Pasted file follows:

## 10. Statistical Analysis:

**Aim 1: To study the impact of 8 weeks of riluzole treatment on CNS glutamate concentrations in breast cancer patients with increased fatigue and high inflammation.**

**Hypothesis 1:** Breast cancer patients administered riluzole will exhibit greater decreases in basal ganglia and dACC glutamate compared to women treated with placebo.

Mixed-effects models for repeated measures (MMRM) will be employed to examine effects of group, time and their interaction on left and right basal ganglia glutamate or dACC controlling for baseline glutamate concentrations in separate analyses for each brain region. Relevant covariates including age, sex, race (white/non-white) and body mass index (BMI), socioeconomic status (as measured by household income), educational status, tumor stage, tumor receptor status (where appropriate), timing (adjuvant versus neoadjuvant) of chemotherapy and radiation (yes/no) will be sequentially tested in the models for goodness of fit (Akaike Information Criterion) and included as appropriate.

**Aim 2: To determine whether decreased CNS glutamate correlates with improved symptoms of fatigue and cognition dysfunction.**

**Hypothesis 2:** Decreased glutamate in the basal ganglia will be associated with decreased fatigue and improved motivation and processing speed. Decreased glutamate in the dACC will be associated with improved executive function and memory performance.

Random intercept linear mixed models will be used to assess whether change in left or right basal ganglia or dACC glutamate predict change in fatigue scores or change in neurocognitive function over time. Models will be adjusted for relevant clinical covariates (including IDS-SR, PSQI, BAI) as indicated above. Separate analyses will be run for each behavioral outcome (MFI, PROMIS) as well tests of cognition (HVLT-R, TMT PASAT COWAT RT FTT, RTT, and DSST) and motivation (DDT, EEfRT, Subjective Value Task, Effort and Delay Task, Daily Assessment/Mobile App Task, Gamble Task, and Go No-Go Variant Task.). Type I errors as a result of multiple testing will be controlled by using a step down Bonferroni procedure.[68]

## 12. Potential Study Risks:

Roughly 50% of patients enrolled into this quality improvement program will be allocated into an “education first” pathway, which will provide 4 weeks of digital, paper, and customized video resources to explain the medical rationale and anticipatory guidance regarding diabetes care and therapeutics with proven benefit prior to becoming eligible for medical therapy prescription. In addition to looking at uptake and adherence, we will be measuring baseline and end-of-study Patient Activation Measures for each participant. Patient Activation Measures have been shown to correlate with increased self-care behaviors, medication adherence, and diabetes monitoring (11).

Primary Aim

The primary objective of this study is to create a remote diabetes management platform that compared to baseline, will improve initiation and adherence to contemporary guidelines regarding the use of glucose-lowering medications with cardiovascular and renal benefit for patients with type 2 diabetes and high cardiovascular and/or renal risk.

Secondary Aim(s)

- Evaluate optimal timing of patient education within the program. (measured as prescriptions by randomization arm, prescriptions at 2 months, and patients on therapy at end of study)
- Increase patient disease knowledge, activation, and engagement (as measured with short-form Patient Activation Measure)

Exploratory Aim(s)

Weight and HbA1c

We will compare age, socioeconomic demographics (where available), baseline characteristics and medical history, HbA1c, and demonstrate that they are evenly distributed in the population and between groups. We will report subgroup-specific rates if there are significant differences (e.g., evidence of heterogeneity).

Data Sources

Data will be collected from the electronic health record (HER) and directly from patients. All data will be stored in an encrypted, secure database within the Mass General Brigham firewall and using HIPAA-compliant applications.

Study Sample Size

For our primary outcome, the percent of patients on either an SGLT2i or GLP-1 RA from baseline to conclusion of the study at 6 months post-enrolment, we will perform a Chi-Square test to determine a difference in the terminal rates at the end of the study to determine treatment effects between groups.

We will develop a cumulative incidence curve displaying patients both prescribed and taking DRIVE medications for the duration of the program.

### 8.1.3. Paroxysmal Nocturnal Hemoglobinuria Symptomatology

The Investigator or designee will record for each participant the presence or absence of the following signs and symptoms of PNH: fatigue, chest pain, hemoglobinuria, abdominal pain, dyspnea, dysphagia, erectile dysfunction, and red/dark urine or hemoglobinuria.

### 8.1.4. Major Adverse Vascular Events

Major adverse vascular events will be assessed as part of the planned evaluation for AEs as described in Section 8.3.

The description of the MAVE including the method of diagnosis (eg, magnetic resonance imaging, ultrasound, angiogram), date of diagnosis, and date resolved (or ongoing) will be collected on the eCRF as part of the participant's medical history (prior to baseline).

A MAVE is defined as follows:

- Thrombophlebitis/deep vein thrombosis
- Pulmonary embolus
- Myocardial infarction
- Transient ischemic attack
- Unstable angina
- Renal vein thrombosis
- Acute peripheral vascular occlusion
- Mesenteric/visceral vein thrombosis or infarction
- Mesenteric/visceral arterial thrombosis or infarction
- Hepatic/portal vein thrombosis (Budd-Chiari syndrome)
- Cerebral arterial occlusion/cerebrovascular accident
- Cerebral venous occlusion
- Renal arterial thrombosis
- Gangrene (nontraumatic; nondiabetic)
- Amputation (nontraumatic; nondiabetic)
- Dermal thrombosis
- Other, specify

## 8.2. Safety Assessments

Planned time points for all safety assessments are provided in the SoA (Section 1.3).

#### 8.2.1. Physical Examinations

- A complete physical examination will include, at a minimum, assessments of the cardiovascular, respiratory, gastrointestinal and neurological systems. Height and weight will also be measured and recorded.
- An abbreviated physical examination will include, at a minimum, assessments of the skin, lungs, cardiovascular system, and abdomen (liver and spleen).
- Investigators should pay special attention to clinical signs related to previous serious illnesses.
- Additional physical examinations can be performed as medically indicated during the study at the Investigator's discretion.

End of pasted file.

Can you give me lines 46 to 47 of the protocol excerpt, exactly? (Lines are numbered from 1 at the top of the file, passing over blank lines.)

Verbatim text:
## 8.2. Safety Assessments

Planned time points for all safety assessments are provided in the SoA (Section 1.3).